Hunter Dozier’s sophomore season could be one of the best in the history of the Kansas City Royals. Who else found success in their second season?
I knew Hunter Dozier was having a nice year but looking closer at his statistics it seems he could have one of the best offensive second years in Kansas City Royals history. While researching I did limit this to players who played their rookie and sophomore years as a major league player with the Royals.
Players that had intriguing statistics but not enough to make the list include Steve Balboni drilling 36 home runs in 1985 (a Kansas City single-season record until Mike Moustakas surpassed that in 2017), Bo Jackson hitting 27 home runs and stealing 25 bases in 1988, Mark Teahen knocking 18 balls out of the park in only 109 games in 2006 and Adalberto Mondesi swiping 32 bags and slugging 14 home runs in only 291 plate appearances just last year.
First up is the 2017 season put on by Whit Merrifield. Whit had a decent, but forgettable, rookie year with a nice batting average but no real power or speed displayed. That changed the next year when in 145 games he hit 19 home runs, smacked 32 doubles and led the league with 34 stolen bases. His power-speed number that season ranks 7th all-time in Kansas City Royals history and he had a 3.9 WAR to boot.
Following his outstanding rookie year eclipsed only by Mark McGwire‘s home run binge, Kevin Seitzer turned in a fine second season in 1988. Seitzer still batted .300, touched home plate 90 times, had an OBP of 0.388, collected 170 hits, produced a WAR of 4.3, and this was the season he took over third base from George Brett. Talk about big cleats to fill.
Speaking of Brett, he put on a show in his sophomore season back in 1975. He led the majors with 13 triples, his 195 hits were best in the American League and the ninth-best in Royals history (although Merrifield may surpass him this season), batted .308, stole 13 bags and finished 11th in MVP voting.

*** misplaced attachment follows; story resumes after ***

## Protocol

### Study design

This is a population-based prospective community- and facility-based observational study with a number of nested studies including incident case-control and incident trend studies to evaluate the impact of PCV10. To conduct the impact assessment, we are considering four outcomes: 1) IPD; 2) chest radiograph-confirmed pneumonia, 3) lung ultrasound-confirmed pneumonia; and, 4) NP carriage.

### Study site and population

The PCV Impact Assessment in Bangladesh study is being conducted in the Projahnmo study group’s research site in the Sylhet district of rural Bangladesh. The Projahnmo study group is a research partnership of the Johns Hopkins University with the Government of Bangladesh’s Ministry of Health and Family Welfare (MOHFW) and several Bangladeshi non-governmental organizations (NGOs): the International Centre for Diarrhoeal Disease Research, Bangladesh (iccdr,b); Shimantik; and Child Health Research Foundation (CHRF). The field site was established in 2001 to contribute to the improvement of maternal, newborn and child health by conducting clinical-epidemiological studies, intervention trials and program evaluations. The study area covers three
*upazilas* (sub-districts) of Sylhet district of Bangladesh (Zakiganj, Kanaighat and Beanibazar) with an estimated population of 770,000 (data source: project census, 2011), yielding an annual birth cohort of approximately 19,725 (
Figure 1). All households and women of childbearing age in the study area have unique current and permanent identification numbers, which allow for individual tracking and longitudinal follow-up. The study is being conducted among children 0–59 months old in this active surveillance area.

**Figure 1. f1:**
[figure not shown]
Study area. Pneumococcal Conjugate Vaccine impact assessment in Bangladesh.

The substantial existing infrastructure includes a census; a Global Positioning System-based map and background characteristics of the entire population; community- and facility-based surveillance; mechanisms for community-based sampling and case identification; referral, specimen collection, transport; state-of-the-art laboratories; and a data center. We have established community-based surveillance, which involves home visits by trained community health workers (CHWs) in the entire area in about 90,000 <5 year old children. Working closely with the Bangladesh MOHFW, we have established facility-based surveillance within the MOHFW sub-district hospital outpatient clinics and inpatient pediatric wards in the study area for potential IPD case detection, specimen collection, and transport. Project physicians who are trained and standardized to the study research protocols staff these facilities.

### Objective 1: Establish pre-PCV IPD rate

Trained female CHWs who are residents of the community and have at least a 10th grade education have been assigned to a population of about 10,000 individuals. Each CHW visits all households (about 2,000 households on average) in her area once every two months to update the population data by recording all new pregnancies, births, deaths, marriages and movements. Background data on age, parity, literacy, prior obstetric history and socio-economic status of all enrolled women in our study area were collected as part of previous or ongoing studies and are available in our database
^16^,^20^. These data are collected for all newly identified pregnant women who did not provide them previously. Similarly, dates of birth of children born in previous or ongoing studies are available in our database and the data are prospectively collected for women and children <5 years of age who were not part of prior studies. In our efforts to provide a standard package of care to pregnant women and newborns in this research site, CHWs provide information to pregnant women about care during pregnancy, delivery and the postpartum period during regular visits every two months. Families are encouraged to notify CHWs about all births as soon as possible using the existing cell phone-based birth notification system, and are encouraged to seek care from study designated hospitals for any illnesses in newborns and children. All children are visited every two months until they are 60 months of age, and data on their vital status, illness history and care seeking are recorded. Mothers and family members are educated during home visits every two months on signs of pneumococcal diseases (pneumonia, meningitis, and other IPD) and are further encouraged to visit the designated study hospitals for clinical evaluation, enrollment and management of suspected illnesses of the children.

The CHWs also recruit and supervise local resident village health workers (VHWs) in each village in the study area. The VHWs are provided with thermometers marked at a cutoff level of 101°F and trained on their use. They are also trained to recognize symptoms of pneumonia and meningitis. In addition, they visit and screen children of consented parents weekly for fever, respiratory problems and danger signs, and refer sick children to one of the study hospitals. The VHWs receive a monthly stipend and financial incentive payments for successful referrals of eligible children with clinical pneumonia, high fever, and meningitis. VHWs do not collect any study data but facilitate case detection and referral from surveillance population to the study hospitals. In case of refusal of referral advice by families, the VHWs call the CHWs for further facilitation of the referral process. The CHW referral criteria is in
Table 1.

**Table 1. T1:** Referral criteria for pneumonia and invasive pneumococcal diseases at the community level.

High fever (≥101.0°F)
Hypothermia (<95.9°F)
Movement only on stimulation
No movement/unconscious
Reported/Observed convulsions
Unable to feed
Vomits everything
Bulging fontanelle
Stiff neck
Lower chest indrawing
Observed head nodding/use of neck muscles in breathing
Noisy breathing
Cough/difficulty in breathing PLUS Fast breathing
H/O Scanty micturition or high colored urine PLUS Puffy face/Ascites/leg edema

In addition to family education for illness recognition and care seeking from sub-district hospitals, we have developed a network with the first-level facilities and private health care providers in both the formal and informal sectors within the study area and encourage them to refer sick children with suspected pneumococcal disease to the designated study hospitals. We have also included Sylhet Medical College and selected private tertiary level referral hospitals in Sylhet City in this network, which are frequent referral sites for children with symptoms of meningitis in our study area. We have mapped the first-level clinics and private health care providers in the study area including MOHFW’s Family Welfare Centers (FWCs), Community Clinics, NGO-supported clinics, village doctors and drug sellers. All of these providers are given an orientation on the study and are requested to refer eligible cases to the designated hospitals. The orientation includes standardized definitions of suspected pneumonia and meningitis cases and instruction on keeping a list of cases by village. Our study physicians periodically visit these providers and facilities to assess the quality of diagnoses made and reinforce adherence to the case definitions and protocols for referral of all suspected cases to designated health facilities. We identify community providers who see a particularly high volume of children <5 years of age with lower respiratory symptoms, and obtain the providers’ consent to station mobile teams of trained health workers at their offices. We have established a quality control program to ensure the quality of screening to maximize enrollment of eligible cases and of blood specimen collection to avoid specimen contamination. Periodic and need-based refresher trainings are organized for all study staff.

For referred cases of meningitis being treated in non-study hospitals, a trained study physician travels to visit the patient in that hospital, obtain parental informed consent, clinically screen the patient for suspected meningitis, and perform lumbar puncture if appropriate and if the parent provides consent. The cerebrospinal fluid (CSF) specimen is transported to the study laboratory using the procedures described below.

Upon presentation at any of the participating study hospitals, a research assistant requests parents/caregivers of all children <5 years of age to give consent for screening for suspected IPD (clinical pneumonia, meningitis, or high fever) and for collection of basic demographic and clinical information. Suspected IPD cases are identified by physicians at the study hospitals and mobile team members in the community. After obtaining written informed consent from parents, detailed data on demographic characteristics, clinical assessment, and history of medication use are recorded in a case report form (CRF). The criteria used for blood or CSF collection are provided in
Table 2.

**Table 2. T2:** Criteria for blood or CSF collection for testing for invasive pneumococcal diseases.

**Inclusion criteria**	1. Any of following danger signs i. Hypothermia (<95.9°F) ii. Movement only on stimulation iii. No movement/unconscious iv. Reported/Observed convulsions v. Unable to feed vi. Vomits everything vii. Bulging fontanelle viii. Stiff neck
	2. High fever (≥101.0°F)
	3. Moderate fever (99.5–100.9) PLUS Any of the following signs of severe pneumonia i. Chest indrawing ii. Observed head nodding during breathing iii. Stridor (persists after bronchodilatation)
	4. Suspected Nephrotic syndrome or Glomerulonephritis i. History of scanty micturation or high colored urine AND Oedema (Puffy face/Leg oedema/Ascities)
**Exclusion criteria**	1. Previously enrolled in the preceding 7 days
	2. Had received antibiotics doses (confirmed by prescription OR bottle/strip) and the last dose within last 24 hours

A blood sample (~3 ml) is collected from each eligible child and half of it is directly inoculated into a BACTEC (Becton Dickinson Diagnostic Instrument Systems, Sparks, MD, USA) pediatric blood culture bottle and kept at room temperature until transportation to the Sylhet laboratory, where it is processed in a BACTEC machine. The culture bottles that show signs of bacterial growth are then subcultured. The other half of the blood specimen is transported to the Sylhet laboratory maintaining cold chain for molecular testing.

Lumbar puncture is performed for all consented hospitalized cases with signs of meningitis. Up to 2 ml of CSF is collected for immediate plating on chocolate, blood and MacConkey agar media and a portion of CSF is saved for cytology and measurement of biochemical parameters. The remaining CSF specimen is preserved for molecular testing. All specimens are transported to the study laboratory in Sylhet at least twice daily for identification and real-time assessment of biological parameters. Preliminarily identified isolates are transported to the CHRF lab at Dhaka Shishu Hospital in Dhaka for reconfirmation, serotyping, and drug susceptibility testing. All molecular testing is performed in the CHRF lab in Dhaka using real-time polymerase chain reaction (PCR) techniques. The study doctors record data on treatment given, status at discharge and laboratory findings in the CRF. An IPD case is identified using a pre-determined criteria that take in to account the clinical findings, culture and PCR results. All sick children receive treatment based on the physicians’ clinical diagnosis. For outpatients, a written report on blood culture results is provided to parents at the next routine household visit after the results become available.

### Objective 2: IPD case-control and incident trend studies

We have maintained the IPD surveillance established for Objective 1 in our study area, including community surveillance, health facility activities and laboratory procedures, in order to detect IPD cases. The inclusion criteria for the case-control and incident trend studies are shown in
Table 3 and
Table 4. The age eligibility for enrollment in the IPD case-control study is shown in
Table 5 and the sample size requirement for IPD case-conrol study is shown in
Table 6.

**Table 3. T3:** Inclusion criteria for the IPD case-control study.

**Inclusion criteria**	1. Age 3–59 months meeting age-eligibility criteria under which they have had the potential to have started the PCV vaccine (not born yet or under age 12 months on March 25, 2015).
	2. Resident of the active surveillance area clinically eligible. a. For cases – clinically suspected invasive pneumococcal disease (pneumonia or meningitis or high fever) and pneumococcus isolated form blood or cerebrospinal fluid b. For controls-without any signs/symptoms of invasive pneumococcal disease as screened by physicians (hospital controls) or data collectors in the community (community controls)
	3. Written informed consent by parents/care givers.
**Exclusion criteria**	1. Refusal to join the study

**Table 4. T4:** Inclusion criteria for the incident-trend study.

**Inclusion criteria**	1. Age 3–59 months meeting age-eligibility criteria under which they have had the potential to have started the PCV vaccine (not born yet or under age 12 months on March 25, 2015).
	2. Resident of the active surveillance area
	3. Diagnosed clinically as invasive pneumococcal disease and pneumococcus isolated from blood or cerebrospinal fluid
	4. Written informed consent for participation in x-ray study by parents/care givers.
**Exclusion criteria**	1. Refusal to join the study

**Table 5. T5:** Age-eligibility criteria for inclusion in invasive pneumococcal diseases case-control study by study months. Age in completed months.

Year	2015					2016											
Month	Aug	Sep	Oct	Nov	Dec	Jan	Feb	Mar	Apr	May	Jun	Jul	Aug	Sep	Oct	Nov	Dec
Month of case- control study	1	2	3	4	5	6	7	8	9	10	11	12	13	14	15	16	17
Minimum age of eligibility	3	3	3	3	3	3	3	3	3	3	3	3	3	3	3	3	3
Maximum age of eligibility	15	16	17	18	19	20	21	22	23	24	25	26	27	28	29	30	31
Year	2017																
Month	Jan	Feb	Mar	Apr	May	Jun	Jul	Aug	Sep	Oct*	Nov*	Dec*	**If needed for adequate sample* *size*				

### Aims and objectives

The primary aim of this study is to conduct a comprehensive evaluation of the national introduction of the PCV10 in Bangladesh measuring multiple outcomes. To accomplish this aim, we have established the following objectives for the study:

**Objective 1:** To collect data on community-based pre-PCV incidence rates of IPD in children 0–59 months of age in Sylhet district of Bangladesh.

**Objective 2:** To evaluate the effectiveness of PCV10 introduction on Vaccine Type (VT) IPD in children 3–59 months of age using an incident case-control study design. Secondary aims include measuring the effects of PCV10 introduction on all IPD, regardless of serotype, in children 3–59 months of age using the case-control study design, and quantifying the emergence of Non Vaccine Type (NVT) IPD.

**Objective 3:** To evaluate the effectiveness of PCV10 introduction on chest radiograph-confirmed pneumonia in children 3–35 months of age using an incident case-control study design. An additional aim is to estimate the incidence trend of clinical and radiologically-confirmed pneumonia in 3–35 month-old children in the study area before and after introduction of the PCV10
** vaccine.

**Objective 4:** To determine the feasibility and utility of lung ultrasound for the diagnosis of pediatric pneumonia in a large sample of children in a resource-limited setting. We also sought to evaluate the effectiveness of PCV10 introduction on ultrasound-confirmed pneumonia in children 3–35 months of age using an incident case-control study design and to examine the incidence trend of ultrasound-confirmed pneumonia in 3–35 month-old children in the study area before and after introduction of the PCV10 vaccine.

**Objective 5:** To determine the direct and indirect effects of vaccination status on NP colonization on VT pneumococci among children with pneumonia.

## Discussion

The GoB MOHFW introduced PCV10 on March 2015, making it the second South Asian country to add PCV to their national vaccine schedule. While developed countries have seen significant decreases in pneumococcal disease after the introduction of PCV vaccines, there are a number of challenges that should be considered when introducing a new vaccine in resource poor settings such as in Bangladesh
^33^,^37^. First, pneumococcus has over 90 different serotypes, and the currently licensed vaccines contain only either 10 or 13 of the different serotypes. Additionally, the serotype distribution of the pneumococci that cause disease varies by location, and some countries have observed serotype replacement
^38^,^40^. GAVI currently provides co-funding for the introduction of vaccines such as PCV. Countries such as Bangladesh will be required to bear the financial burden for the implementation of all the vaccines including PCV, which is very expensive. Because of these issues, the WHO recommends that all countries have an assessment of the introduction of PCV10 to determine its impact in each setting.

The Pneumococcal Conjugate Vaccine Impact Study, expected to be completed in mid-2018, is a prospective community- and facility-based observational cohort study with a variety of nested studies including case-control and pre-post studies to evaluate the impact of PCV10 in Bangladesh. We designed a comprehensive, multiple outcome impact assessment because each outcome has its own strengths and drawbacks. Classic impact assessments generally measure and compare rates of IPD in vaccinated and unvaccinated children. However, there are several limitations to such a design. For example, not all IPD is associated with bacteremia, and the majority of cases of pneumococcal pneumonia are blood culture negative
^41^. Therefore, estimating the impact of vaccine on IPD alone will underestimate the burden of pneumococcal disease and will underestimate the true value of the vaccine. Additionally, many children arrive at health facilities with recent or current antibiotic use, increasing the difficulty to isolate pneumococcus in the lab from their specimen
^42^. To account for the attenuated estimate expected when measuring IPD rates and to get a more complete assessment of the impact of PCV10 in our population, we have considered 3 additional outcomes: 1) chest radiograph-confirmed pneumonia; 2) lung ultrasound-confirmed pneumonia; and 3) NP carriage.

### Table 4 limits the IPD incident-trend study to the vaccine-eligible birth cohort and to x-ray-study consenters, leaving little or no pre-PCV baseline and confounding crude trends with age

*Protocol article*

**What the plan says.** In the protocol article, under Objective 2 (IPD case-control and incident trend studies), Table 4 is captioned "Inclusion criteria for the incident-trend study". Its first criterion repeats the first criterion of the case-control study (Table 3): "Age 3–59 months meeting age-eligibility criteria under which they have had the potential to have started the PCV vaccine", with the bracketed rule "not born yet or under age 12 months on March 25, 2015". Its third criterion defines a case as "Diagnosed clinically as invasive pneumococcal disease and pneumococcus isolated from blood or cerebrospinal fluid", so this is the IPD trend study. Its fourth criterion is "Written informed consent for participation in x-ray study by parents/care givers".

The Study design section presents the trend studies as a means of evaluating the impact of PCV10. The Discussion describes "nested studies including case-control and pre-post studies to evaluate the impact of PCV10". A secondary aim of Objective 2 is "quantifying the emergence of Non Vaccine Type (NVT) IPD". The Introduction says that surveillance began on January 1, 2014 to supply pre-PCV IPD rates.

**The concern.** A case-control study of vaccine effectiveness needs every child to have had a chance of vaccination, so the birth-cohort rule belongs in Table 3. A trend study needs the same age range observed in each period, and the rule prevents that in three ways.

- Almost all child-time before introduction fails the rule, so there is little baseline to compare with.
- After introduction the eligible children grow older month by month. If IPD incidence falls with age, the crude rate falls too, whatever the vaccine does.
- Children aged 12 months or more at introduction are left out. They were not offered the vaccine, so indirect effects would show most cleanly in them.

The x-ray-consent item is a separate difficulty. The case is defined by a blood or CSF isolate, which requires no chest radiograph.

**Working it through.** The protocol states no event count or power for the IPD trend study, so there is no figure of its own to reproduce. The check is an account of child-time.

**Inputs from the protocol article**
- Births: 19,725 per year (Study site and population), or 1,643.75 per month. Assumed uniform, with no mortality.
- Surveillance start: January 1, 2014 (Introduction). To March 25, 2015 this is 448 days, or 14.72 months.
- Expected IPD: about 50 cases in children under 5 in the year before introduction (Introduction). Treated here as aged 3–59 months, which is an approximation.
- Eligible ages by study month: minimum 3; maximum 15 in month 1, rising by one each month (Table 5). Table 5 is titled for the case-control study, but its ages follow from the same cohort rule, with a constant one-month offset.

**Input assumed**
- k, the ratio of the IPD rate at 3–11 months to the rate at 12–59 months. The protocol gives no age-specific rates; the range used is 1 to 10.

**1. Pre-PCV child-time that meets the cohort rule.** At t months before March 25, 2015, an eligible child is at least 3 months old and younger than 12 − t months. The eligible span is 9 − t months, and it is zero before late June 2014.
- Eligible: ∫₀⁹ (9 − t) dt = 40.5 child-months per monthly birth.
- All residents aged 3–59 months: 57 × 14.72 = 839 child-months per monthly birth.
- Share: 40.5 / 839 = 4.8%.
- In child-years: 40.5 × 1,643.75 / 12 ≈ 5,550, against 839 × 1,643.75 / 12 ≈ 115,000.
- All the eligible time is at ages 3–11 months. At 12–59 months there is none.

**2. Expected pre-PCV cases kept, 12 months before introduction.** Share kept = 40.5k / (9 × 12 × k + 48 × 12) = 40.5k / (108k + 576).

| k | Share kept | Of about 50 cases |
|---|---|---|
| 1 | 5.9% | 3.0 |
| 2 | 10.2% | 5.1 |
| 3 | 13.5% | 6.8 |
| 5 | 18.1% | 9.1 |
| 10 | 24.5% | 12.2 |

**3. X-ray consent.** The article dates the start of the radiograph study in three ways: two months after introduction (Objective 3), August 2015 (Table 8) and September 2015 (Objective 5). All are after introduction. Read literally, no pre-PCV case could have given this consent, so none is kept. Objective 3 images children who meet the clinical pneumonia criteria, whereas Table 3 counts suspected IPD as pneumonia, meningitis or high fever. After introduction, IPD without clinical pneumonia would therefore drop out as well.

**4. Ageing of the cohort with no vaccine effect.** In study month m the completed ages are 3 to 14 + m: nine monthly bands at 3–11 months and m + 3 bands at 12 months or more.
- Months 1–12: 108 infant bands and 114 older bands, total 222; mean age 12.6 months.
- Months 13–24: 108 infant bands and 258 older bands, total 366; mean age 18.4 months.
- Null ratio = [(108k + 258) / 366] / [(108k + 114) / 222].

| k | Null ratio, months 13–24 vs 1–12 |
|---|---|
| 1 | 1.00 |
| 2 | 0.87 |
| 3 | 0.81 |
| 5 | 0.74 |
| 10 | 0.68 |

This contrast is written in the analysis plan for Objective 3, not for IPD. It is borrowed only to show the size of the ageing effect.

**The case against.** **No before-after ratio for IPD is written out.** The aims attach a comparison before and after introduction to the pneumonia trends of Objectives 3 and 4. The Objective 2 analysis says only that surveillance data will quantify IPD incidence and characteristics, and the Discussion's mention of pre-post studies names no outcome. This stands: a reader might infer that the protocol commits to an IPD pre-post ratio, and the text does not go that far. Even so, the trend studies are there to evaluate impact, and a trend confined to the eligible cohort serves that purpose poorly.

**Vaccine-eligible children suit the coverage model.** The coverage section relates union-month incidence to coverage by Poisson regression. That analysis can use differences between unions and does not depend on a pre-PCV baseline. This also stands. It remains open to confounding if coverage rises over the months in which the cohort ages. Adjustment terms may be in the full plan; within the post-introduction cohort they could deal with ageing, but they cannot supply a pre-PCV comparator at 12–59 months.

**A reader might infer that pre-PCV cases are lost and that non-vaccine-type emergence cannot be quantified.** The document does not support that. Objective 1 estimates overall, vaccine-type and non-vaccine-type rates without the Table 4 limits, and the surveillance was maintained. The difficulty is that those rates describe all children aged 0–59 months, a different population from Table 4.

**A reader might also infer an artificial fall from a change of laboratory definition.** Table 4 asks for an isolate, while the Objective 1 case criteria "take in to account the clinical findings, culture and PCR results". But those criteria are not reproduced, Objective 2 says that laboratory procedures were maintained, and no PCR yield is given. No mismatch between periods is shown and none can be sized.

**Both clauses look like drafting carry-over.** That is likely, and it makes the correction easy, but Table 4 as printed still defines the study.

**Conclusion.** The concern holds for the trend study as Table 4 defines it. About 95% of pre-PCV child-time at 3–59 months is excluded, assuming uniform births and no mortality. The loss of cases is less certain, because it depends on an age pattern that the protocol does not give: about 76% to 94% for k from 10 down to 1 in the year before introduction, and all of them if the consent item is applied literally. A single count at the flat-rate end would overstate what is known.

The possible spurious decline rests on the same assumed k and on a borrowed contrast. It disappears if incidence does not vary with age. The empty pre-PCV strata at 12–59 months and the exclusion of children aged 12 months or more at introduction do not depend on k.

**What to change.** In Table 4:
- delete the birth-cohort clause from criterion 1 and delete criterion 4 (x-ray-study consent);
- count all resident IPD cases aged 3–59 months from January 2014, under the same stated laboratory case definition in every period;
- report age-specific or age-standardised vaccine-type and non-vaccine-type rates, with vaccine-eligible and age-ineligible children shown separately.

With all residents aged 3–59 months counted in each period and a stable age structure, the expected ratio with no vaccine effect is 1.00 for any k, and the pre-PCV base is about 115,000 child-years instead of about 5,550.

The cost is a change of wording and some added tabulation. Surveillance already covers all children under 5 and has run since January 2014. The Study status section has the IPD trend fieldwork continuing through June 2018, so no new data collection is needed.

Next up is Amos Otis who started out with the New York Mets but never surpassed rookie status in his two seasons out east. In 1971 he really shined by leading the AL with 52 swipes, hitting .301, striking out only 40 times in 607 plate appearances, winning a gold glove and was eighth in the MVP race. Otis’ WAR in ’71 was 5.3 and the stolen base total is the seventh-best in Kansas City Royal history.
One name who surprised me was Willie Wilson. His 1979 season is full of amazing accomplishments including scoring 113 runs, 185 base knocks that led to a .315 batting average, stealing a major league-leading 83 stolen bases, and generating a WAR of 6.3. No other Royal has stolen that many bases in a season and the runs are the fifth most ever for a Kansas City player.
So where does this place Dozier with the 2019 campaign that is coming to a close? On the all-time Kansas City Royal individual season accomplishment lists, he has the tenth highest slugging percentage at .550, sits in 13th for OPS (.913), is tied for American League lead in triples, and his 26 blasts are only behind Balboni for a sophomore. The WAR is not as high as the players listed above but for a second-year player, this is one of the better seasons we have seen out of a Royal.